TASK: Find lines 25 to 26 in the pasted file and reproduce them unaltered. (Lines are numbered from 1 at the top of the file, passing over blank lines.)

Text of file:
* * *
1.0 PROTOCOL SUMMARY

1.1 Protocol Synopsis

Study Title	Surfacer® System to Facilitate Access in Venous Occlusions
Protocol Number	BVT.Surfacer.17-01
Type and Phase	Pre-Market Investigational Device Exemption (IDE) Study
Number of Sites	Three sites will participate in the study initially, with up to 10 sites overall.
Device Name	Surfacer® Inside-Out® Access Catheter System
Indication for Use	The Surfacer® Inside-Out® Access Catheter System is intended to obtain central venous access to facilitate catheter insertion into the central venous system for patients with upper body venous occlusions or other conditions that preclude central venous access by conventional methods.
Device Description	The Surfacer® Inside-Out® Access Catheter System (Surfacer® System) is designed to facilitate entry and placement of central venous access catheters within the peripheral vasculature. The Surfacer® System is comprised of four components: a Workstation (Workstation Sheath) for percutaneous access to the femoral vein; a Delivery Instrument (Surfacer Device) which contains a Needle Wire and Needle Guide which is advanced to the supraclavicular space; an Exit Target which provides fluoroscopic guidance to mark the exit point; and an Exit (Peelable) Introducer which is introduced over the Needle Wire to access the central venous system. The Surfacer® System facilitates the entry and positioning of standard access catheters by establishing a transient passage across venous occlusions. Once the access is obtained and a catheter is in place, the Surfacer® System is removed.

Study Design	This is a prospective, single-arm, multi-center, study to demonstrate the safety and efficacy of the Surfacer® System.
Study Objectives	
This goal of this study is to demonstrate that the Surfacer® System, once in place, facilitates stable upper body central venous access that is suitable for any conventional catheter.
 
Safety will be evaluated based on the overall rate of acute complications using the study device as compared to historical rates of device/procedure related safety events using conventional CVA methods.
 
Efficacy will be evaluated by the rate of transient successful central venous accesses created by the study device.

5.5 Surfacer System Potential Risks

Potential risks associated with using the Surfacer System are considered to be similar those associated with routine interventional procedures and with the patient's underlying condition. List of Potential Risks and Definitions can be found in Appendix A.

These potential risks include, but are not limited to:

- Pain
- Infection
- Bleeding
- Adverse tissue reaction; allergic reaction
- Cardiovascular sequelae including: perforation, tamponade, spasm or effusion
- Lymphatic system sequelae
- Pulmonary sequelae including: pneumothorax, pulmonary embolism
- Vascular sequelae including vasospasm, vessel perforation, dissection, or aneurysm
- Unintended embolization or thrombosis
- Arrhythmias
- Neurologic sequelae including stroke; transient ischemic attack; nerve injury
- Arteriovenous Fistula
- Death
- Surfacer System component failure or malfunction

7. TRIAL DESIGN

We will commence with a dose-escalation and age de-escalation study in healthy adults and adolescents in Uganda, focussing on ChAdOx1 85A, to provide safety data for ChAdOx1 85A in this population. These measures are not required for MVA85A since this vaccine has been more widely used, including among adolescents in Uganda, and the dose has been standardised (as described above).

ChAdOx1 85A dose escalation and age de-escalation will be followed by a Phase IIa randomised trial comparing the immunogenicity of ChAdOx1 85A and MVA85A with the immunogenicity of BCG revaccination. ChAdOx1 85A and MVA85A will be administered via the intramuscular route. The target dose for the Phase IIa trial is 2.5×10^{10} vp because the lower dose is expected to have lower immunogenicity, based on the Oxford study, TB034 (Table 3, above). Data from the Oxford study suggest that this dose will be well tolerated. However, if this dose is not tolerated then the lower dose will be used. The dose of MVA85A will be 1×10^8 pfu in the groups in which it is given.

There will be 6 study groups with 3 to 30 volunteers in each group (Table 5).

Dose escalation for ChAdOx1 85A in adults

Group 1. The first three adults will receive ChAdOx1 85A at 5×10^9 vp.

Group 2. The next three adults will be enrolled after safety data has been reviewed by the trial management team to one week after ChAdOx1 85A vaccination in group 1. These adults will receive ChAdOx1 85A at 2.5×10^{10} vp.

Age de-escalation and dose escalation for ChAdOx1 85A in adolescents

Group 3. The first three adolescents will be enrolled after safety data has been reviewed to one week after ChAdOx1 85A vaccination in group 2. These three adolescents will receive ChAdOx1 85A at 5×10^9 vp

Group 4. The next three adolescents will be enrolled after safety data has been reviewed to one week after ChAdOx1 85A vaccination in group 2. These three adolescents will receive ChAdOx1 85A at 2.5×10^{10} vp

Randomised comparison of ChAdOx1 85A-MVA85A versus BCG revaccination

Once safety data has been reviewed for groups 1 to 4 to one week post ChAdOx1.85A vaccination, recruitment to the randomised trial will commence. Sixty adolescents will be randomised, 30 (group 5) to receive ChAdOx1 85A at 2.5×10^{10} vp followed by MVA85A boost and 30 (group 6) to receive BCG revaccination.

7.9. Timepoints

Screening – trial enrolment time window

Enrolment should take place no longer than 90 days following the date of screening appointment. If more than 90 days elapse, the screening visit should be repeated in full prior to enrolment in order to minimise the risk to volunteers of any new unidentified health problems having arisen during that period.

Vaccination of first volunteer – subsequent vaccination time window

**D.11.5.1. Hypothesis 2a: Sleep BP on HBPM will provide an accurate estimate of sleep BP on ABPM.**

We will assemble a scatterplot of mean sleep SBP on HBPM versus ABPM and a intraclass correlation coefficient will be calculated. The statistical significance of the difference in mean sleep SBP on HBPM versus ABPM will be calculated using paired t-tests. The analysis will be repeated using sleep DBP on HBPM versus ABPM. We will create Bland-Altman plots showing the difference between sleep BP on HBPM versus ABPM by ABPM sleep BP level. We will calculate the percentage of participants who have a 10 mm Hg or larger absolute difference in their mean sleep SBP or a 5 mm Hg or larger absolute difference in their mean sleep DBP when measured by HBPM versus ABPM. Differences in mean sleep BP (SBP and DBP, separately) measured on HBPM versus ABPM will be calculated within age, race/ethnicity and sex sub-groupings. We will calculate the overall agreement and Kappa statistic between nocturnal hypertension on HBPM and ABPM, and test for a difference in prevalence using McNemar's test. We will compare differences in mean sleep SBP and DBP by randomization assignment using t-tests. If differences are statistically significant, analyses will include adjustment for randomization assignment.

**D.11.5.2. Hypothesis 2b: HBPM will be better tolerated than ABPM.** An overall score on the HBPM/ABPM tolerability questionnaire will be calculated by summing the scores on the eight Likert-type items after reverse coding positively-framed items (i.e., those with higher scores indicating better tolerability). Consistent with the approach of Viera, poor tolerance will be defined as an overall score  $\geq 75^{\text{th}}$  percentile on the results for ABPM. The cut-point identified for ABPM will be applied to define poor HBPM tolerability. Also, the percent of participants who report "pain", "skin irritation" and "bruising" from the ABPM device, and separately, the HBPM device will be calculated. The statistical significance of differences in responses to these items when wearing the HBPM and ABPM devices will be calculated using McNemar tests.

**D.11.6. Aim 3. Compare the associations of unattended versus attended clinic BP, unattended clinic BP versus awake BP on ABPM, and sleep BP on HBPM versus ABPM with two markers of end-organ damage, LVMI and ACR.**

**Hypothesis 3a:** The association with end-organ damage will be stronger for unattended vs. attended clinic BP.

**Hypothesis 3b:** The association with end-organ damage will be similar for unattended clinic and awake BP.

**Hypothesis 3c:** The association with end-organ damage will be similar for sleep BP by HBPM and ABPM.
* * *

- Vascular sequelae including vasospasm, vessel perforation, dissection, or aneurysm
- Unintended embolization or thrombosis